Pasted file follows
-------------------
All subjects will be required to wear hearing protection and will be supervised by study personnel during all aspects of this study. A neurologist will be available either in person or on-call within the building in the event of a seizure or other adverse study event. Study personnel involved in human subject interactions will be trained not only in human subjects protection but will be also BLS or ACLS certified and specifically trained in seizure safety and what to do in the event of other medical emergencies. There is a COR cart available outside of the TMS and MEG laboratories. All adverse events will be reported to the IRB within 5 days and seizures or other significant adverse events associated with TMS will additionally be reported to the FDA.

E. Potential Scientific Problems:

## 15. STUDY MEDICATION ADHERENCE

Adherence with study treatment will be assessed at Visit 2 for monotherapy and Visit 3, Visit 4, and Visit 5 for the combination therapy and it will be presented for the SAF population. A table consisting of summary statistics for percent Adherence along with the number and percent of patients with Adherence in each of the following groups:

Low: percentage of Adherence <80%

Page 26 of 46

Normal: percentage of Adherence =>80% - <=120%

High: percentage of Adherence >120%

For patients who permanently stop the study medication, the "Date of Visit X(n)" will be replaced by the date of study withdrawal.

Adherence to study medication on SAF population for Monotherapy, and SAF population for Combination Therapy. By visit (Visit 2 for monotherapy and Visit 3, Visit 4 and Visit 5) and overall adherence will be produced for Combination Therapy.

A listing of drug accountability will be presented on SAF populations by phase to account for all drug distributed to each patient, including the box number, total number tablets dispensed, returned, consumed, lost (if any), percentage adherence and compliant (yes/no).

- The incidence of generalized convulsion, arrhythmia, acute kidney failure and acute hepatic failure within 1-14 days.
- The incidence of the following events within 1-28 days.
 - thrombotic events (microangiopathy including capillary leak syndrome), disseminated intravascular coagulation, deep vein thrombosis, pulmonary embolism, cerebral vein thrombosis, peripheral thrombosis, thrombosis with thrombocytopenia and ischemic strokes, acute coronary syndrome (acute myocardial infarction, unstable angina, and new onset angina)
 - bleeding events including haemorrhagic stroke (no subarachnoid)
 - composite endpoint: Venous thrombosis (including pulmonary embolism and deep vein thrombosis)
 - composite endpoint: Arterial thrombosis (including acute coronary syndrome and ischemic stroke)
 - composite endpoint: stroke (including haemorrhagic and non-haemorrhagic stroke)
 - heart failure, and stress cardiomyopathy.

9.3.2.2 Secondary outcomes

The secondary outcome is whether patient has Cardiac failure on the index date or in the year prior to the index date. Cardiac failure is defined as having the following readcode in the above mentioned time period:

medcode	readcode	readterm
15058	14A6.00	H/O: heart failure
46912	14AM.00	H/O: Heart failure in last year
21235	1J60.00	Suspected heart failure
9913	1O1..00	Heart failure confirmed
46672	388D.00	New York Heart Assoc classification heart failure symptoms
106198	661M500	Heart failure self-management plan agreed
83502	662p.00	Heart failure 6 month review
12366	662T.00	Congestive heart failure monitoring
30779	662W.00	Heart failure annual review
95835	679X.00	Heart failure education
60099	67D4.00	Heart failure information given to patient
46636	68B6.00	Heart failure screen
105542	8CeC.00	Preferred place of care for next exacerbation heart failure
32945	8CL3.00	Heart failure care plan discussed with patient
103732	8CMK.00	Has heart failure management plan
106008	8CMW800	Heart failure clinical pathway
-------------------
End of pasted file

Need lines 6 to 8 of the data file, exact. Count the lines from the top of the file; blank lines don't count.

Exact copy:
Page 26 of 46

Normal: percentage of Adherence =>80% - <=120%

High: percentage of Adherence >120%